By Matt Kelley (Radio Iowa)
Wide sections of Iowa were hit with a whopper winter storm this week that dumped up to ten inches of snow, thanks in part to the La Nina weather pattern that’s impacting the climate across the continent. Meteorologist Dennis Todey, director of the USDA’s Midwest Climate Hub in Ames, says we’ve been in La Nina for three straight years now.
“That’s not completely unheard of but a little bit rare,” Todey says. “The last couple of years, there has been this idea that it looks like we may get out of it. Well, this time it really does look like we’re probably going to get out of La Nina and start moving towards El Nino, and that usually is a relatively slow process.” The La Nina forms when there’s a cooling of Pacific Ocean surface temperatures.
Todey says it appears those temps are warming and the La Nina may vanish.
“It does look like we are starting to weaken relatively quickly, which is not a surprise, but the idea that we could shift very quickly and be in El Nino even by next winter would be fairly quick,” Todey says. “Some of the projections now have us that we could be in El Nino territory by the end of the growing season.” An El Nino occurs when sea surface temperatures rise above normal. Todey says seeing signs of an El Nino appearing that quickly would be unusual.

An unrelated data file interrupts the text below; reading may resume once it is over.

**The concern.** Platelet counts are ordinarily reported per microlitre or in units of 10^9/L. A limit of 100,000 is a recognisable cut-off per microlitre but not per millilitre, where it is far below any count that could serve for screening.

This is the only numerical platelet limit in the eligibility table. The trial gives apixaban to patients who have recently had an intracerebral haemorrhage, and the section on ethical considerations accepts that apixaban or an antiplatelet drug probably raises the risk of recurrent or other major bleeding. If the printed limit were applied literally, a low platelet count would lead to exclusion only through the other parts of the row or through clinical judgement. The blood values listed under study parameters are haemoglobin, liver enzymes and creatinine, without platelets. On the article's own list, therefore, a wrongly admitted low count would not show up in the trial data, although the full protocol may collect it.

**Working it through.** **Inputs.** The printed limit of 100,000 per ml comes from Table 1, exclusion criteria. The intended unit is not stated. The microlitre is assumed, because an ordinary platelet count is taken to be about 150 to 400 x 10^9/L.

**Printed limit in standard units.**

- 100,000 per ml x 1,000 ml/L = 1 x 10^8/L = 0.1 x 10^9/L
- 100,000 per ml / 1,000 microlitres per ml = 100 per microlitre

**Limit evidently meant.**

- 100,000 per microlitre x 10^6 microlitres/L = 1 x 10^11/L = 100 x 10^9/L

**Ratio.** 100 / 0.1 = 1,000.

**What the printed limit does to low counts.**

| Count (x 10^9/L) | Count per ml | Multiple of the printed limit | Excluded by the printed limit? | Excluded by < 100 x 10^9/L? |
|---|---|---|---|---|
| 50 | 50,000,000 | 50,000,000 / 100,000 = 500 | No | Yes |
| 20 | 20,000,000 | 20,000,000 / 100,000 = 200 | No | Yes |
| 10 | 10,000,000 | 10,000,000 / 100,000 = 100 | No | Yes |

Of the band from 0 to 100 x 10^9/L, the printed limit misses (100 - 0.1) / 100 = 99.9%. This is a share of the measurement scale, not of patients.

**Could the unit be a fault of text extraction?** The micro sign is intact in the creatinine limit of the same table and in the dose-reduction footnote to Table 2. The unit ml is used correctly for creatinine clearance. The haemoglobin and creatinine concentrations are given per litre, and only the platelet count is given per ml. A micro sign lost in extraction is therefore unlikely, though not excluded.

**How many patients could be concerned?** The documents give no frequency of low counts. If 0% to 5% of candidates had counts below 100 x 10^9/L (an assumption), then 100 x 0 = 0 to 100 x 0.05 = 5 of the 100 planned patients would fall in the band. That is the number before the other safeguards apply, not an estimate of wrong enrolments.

“We do have to look at this with a jaundiced eye and looking at some of these outlooks from that far out and being able to say, yes, we’re going to be there by the end of the growing season — we can’t say that with certainty,” Todey says. “Certainly, I think we could consider that we could be in El Nino territory by the fall and maybe even at the end of the growing season.” He notes, there are concerns an El Nino could add more heat to an already warming climate, which would be foul news for Iowa, most of which remains in very dry or drought conditions.